Half a millennia ago, forests covered much of the Iberian peninsula. But that soon changed. Centuries of wars and invasions, agricultural expansion and woodcutting for charcoal and shipping wiped out most of the woods and transformed places like Matamorisca, a small village in northern Spain, into degraded landscapes.
The region’s arid climate and depleted soils would be a recipe for disaster in your average reforestation program, but for the Amsterdam-based Land Life Company it’s an ideal place. “We typically operate where nature does not come back by itself,” says Jurrian Ruys, its CEO. “We go where there are rougher conditions in terms of weather, with rough or very hot summers.”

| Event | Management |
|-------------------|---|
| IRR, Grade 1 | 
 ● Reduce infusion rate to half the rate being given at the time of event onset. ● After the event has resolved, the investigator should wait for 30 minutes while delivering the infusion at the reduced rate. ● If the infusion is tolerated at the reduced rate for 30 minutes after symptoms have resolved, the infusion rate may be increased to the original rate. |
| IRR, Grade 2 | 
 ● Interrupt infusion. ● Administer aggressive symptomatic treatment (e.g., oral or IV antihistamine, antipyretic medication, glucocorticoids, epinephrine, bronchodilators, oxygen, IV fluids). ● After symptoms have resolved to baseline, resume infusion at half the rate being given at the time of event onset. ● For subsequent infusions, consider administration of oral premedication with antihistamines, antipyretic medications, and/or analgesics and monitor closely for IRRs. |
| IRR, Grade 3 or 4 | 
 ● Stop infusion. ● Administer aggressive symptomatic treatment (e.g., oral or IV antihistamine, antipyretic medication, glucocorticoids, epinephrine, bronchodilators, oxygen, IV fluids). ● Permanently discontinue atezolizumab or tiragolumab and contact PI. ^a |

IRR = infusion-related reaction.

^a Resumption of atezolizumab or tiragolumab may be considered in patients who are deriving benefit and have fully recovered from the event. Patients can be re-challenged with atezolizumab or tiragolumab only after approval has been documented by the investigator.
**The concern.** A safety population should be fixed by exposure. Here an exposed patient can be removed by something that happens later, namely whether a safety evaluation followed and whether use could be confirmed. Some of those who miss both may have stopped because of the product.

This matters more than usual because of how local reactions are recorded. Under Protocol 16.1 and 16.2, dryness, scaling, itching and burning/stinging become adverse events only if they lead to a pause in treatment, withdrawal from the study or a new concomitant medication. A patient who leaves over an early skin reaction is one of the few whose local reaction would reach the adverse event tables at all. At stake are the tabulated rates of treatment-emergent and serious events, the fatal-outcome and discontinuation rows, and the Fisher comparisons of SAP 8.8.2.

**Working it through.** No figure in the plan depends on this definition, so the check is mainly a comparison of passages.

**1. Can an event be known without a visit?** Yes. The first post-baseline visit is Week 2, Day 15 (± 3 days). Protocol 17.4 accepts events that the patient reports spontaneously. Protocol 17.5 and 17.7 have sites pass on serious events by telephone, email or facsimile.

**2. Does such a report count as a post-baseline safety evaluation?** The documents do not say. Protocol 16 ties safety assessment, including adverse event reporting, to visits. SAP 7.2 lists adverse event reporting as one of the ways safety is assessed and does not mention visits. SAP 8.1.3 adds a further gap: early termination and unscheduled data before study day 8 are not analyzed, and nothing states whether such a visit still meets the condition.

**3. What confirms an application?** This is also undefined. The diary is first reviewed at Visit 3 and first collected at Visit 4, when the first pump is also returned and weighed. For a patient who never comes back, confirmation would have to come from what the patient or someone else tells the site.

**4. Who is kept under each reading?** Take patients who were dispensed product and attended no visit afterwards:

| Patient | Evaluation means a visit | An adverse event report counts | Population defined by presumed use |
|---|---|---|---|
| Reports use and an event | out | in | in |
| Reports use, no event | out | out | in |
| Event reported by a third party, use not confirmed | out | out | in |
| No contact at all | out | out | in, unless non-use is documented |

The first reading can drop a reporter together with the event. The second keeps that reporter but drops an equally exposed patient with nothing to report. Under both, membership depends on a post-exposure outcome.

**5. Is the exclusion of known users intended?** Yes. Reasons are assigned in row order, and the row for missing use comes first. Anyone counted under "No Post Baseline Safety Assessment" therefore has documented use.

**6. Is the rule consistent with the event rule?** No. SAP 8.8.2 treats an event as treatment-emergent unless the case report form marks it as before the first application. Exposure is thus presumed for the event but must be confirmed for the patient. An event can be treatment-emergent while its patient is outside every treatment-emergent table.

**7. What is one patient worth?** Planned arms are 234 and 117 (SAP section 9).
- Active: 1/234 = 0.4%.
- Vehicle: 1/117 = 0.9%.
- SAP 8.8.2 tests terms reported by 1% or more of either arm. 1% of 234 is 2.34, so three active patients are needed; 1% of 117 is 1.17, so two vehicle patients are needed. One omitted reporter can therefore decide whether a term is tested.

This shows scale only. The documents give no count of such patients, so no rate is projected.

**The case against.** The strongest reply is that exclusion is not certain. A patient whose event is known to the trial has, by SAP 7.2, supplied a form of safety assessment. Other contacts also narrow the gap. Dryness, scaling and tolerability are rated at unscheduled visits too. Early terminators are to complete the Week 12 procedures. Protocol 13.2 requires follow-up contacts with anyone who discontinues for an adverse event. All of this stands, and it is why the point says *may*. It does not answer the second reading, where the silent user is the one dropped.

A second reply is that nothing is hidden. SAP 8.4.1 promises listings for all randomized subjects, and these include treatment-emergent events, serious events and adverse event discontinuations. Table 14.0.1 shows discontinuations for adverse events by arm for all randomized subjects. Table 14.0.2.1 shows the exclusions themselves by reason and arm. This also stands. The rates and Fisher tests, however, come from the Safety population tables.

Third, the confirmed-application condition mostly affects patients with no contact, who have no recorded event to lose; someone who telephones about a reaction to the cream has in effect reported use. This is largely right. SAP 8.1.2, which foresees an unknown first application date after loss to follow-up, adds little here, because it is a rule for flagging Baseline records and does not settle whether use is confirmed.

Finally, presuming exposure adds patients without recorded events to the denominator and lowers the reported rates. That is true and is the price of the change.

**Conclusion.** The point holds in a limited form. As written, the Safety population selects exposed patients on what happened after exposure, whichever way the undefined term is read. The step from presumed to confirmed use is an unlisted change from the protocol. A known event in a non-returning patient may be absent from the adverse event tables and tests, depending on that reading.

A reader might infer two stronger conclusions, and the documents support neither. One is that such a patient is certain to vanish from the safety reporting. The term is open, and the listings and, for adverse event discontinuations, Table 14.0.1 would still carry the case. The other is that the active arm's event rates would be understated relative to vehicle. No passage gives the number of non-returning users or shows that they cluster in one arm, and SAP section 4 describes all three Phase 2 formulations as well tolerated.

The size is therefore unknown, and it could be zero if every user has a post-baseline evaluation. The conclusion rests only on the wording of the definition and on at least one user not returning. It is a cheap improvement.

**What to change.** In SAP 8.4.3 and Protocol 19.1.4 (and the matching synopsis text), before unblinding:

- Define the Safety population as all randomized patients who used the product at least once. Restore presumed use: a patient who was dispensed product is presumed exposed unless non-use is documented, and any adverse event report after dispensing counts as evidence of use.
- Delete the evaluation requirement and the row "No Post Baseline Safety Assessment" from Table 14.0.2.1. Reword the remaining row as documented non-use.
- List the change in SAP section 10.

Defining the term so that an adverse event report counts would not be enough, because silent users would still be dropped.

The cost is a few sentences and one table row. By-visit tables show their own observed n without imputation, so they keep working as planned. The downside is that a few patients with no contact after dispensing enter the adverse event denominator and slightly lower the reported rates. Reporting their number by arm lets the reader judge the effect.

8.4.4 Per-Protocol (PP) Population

In Matamorisca, they intervened in 17 barren hectares owned by the regional government and peppered them with their signature device: a biodegradable cardboard donut they call the cocoon which can hold 25 litres of water underground to aid a seedling’s first year.